Wednesday, 8th May 2019
Terry Fell, head of sixth form at top-performing Ripon Grammar School, offers advice to students
Terry Fell, head of sixth form at top-performing
FOR thousands of students throughout the region, this is the point at which nothing stands between them and their examinations other than a few final, rapidly dwindling weeks of preparation.
Hopefully most will feel relatively well prepared and in control, but it can also be an extremely stressful time.
The enormity of what is expected of you and the overwhelming mass of what you feel hasn’t been done can be a paralysing experience.
If you want to feel less stress you can either increase your coping skills by undertaking more effective revision or change the perception of your coping skills by being more positive about your abilities.
For our students, the key is to take control of the situation to work efficiently and with focus.
The starting point in our revision preparation is to clearly identify what needs to be revised, creating a list for each subject.
Next, adopt a traffic light system, using highlighters to identify ‘green’ areas, which you feel confident with, ‘amber’, where you’re fairly comfortable with the basics, but need to brush it up a little and ‘red’, where you feel as if you weren’t even in the classroom when this was covered!
Visualising the workload in this way immediately gives you a measure of control because you know where to prioritise your efforts.
For red areas, it’s important not to take the view you don’t know anything at all. You will have some level of understanding, the key is to identify three or four questions that could help unlock the topic for you.
With amber, the key is working through practice papers until you feel able to turn the amber to green.
It’s human nature to gravitate to the green topics we feel most comfortable with but, in revision terms, this isn’t helpful. Leave them be, other than a brief run-through later.
The great thing with this system is you can see at a glance where your priorities lie, and you are in control of how and when you tackle that piece by piece. It is also reassuring to see the colours shift in your favour.
A good workspace is also key to quality revision – it needs to be free from distraction, excessive noise, chatty friends or irritating siblings. Leave your phone downstairs.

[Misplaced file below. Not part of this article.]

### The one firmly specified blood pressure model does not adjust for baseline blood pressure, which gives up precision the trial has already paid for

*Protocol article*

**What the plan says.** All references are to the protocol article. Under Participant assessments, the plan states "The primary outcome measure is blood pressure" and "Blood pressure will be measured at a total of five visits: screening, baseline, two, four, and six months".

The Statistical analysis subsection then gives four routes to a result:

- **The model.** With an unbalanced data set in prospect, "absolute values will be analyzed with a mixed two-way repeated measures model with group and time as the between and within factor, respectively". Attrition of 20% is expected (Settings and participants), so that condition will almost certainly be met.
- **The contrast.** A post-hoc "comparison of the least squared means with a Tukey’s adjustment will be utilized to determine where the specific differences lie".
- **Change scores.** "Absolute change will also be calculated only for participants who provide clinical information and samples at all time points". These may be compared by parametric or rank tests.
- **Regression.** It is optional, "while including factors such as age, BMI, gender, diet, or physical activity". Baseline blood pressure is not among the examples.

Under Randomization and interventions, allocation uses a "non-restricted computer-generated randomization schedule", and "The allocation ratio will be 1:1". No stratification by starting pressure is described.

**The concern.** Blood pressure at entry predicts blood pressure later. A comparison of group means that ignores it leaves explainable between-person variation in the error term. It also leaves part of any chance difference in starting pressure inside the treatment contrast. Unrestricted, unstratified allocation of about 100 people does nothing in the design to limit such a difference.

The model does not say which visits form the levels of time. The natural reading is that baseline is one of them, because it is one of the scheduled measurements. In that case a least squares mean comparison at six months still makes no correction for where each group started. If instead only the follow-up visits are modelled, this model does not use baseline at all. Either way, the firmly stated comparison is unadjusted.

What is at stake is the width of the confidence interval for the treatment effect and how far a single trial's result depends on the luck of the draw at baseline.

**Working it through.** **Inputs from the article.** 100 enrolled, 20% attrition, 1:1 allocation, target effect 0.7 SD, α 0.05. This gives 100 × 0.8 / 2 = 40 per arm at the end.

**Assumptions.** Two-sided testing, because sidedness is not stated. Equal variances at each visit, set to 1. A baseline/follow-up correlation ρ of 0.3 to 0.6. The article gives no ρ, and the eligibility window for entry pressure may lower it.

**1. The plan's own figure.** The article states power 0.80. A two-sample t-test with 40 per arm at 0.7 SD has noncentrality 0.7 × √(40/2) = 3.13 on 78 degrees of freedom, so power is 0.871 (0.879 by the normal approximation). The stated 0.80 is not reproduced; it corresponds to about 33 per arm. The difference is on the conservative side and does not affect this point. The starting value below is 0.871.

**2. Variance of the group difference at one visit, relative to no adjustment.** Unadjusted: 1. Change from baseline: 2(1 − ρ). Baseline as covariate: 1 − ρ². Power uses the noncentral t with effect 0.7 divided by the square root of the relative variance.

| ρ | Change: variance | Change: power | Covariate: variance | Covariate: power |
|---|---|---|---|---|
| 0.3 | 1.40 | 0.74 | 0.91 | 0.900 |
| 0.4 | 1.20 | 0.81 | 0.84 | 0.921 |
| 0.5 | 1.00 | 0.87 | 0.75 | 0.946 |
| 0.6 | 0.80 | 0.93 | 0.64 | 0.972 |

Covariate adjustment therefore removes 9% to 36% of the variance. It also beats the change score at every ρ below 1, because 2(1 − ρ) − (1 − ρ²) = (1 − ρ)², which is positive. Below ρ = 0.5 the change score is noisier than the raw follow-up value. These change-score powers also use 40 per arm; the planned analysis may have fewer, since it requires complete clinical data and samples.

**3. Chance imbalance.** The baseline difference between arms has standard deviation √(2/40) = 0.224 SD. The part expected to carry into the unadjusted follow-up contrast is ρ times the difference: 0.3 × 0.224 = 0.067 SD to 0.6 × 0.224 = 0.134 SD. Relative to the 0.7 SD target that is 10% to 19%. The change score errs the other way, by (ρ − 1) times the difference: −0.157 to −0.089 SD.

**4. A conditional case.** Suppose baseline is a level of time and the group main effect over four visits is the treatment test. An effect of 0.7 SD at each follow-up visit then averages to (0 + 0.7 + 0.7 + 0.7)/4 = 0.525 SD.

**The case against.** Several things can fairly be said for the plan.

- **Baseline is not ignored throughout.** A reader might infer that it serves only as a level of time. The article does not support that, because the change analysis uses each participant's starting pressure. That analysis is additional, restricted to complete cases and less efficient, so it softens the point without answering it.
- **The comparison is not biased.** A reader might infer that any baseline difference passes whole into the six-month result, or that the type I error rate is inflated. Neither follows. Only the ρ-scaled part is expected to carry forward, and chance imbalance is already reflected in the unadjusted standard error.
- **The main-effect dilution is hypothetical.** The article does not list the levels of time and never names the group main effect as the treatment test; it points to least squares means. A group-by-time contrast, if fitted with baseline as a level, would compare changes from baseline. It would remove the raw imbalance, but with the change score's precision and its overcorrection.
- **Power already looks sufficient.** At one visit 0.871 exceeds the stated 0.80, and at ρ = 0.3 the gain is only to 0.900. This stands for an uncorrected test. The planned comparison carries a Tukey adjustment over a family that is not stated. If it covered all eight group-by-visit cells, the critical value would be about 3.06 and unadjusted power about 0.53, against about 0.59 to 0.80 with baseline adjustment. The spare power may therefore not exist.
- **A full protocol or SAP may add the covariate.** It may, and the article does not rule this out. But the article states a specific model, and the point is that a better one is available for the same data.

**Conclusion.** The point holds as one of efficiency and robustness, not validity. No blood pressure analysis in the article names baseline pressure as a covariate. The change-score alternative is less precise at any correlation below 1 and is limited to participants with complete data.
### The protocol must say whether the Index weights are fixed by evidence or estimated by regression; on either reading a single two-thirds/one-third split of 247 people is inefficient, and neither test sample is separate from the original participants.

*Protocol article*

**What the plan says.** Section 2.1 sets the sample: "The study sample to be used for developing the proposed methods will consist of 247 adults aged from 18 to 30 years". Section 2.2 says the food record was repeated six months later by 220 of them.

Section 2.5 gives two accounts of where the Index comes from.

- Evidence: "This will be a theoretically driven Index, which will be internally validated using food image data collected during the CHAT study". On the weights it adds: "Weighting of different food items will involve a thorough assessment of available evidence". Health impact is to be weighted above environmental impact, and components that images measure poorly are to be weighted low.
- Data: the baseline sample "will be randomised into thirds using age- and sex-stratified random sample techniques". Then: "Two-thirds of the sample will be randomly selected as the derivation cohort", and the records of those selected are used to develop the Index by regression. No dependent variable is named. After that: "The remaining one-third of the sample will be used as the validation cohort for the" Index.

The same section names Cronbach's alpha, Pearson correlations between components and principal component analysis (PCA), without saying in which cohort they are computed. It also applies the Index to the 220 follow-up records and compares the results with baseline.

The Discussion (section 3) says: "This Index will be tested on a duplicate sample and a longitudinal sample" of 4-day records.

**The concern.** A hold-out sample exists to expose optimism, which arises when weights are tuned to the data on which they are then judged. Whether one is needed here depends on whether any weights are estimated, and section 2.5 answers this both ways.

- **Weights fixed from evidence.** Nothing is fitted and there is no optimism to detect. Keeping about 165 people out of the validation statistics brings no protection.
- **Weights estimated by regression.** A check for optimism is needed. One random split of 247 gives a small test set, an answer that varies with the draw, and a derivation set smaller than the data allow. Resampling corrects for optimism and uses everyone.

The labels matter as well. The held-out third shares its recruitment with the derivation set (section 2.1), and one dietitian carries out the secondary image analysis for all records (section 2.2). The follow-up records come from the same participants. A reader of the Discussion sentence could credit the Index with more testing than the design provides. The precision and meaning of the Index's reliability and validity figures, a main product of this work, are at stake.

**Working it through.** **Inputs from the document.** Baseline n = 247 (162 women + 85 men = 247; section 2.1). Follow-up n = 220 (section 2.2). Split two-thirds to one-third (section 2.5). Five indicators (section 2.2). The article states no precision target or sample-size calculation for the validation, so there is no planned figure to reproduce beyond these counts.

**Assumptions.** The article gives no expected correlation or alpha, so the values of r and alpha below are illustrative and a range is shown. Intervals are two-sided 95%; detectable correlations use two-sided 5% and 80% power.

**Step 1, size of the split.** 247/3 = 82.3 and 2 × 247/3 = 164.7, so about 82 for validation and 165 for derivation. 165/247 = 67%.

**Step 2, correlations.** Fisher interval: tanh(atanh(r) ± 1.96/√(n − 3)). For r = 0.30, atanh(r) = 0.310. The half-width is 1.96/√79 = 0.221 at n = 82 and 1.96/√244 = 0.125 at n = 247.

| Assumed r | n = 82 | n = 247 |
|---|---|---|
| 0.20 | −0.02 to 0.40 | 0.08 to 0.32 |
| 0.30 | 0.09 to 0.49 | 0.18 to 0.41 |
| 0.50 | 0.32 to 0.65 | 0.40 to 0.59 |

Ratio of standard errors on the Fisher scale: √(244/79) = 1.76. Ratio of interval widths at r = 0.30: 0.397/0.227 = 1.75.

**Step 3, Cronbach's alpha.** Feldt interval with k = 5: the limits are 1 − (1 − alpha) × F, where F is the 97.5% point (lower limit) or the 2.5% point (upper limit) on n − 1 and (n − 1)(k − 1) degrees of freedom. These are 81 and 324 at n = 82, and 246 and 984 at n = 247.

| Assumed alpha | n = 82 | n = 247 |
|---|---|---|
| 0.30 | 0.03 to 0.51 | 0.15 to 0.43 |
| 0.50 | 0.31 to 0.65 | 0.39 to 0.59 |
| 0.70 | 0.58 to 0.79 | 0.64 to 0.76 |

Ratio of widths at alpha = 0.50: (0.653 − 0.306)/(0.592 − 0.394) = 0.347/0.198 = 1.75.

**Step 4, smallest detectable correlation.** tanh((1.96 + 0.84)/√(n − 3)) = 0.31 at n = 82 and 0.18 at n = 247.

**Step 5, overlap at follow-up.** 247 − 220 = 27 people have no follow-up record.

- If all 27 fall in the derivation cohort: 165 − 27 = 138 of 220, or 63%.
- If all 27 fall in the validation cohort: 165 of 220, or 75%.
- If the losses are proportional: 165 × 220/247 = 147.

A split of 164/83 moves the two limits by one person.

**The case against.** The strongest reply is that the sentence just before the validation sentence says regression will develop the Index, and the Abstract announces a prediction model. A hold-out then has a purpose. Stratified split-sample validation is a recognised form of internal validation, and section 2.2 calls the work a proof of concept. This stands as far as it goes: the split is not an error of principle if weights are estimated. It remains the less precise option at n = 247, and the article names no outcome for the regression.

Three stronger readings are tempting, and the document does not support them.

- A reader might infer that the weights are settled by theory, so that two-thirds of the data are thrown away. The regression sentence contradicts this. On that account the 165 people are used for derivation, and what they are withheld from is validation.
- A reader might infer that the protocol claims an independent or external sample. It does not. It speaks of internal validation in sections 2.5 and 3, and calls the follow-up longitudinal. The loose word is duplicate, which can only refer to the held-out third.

It’s also a good idea to identify your most productive and least productive points during the day and week.
A blank chart, dividing the day into hours, allows you to consider where the good quality spaces are for revision, when you are unlikely to be distracted and know from experience you work well.
Divide revision time into regular 40-minute sessions - the optimum time we can remain focused - and try to switch between topics and subjects. Enjoy regular short breaks after every session as your quality of revision drops off a cliff after a certain point.
Pin this schedule up at home for all the family to see so everyone can help you stick to it.
Systematic, methodical revision strategies, involving reviewing and reorganising information, will enhance your coping skills.
Revision materials like diagrams or flashcards displayed around your working area in constant eyesight is also a useful way of ensuring information becomes embedded. You’re creating what psychologists call ‘cues’, such as key words or phrases, which are signposts to memories.
Using your friends can be a great way for you both to benefit positively from company during revision, which often feels much more positive than a lonely vigil at your desk, and can often offer reassurance, or suggest new ways of looking at topics. Just make sure you don’t drift off task too often!
Watch out for common pitfalls, like mixing up similar information or concepts, which is a frequent reason for losing marks. Once you are in the exam, underline key words in the question and keep linking back to them.
If you tend to undervalue yourself or doubt your abilities, you may simply need to change your perception. Look back over all your marked work - you may find more strengths than you thought.
Look at the grade boundaries for each of your exams, which will help you realise you do not need to get 100 per cent for a top grade. This puts the exam into perspective and will help reduce any worries you have about needing to be perfect.
Finally, as important as any revision strategy is ensuring you look after yourself.
You need to sleep well to perform well. You also need to eat well. Sustained focus leaves you feeling drained. Leave the junk food, sugary snacks and energy drinks to one side.
Build regular downtime and activities you enjoy into your schedule, balancing them sensibly with revision. Don’t let your studies stop you spending quality time with those who know you best, and who care for you most.
Don’t bottle up the pressure. Talk about it with friends, family or teachers. While exam results may feel all-consuming now, they are definitely not the end of the world.
Remember that the success you will undoubtedly make of your life depends far more on your qualities as a human being than on a grade on a piece of paper.